A few headlines from around the nation over the past few weeks:
- "Hotel Niagara Sold, Tax Break Sought for Renovation" out of Buffalo, New York.
- "Des Plaines approves tax breaks for Mariano's project" in suburbs of Chicago.
- "City Council unanimously approves tax break for McClellan building" in Chattanooga.
- "Columbus City Council approves paving contract, tax break," which will help a car parts manufacturing company that's looking to expand.
- "Tax Break indicates New Albany is courting Vadata" in Ohio.
And on and on it goes. Cities and towns all across the country routinely approve special tax breaks to encourage new investment, often in prestige real estate projects.
On one level, it's an understandable calculus. The jobs and prosperity associated with new investment is much more important than a trickle of additional tax revenue. And oftentimes there would be no project — and thus nothing to tax — without the targeted tax break. The problem is that a targeted tax break doesn't do anything to actually reduce a given area's need for tax money. Taxation isn't really reduced; it's merely pushed off the shoulders of well-connected companies working on prestige products and onto the shoulders of small businesses that can't afford lobbyists.
Experts across the spectrum hate these tax breaks
As Mark Robyn writes for the Tax Foundation, "Larger firms have a level of political and economic influence that is not enjoyed by smaller firms, and are more likely to secure special treatment" even as "tax incentives in one area means that the revenue will have to be made up in another area."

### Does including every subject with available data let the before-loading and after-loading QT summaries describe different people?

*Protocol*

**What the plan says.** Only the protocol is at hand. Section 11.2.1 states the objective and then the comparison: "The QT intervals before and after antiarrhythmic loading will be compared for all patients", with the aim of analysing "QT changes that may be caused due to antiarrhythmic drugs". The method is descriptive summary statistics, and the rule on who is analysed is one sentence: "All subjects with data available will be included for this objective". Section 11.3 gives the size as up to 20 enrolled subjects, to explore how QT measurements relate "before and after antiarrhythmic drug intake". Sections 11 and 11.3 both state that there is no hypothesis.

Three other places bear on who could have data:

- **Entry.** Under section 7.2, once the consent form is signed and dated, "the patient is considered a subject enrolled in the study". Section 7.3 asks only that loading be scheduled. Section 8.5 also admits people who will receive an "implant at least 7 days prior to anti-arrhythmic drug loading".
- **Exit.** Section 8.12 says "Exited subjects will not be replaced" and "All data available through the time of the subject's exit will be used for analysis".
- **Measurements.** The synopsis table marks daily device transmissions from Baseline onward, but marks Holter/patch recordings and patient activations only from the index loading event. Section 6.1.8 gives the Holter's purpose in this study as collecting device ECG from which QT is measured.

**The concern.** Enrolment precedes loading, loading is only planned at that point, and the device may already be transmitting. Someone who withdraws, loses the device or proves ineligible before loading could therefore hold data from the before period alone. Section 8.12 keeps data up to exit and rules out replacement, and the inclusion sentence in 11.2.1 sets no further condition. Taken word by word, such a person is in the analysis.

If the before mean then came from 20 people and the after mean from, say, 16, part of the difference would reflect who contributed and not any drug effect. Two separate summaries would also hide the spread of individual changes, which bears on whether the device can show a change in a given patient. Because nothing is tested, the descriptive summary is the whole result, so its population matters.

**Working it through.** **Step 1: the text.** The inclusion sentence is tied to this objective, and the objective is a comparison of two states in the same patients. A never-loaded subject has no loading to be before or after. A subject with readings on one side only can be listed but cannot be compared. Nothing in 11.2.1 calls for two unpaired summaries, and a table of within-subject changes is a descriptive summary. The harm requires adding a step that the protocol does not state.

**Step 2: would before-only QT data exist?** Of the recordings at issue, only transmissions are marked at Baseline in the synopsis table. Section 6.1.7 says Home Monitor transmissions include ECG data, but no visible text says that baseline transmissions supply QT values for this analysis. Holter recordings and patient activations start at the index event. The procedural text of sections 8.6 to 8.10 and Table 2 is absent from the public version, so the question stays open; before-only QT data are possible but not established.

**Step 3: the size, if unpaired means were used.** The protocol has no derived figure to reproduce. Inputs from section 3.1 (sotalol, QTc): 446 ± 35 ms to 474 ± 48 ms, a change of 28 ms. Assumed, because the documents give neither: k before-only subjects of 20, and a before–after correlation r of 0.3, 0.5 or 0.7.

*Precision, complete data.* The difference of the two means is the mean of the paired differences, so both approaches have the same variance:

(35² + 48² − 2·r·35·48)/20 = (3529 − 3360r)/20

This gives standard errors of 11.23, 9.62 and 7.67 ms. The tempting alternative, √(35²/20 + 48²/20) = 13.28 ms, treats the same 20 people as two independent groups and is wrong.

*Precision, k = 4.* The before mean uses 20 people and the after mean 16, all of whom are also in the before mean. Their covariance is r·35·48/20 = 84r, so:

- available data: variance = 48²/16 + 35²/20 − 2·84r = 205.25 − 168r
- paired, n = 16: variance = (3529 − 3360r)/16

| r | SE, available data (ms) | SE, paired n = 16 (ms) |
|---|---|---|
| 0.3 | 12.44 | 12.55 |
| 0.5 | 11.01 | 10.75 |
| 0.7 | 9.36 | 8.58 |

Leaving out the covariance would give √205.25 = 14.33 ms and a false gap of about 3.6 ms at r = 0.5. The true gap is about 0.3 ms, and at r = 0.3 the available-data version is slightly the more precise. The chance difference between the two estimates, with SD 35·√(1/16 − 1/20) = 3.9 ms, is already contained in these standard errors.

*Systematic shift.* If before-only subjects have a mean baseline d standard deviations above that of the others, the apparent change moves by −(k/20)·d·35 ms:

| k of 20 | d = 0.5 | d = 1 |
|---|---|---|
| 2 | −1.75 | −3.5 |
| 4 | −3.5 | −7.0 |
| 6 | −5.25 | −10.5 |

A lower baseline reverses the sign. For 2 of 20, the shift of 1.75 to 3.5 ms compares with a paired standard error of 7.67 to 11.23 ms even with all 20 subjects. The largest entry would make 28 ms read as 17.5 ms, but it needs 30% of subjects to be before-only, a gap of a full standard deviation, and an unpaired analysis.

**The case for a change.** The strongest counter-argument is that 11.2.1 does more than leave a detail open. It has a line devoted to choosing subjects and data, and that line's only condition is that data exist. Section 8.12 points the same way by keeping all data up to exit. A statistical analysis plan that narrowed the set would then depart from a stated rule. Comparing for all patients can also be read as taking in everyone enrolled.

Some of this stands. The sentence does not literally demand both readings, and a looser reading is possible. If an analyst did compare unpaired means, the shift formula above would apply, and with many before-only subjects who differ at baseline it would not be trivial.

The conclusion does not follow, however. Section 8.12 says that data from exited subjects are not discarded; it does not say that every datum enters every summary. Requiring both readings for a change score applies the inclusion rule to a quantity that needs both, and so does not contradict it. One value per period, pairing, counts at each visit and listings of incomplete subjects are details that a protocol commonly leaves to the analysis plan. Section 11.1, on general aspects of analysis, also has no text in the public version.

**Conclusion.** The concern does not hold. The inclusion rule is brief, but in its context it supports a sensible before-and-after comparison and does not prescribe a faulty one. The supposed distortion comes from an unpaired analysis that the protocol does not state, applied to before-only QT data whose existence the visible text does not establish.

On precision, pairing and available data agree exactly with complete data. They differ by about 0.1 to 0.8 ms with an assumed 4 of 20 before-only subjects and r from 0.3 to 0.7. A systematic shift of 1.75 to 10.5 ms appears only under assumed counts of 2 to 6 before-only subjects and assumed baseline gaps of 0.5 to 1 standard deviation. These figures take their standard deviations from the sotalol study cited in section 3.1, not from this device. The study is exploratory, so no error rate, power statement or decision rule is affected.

The left-wing Institute on Taxation and Economic Policy agrees with the conclusion and observes that when targeted tax breaks do reduce revenue, "that means reductions in the public services that businesses use every day." In other words, the Hotel Niagara's windfall tax benefit may mean more potholes on the road, slightly slowing traffic and damaging business for small firms all across the Buffalo area.
Consensus on this point exists across a surprisingly wide range of the ideological spectrum. The conservative Mackinac Center argues that these targeted breaks "do more harm than good," and libertarians at the Mercatus Center argue that "policymakers often overlook the unseen and unintended negative consequences of these targeted benefits, including increased lobbying and cronyism, costly misallocation of resources, and a system that is biased against smaller firms."
Politicians can't help themselves
And yet, for all the consensus that exists about the evils of targeted tax breaks, they are devilishly hard to do away with. The basic problem is competition. As long as a city or state fears that its neighbors may offer a targeted tax incentive to poach a big employer, it needs to be prepared to offer its own to stay in the game.
Well-informed jurisdictions can, at best, try to manage to restrain themselves to only offering the tax giveaways with the highest possible reward.
Still, at best this is a trickle-down strategy. You hope that by luring a handful of whales to town, the smaller fry will be able to sustain themselves like barnacles pulled along in their wake. And of course not every jurisdiction is well-informed, intelligent, or even basically honest about its dispensing of tax favors. But if all the different localities in America were able to band together in a cartel and categorically reject targeted tax breaks, the whole country would end up better off.
Fortunately, while business cartels to restrain competition are illegal, there's nothing wrong with governments banding together in this way. It could happen voluntarily at the regional level, but even better would be federal action. Congress dispenses billions annually through various grant programs, some of which could be made conditional on signing up for a No Tax Breaks League. Or Congress could create a new pot of money and hand it out to jurisdictions that sign up and help level the playing field between big businesses and small ones. It's not a particularly sexy issue, but it is a rare topic on which there seems to be little disagreement between liberal and conservative experts and thus a place where enterprising politicians looking to show some "get things done" spirit in an era of gridlock could find room to collaborate.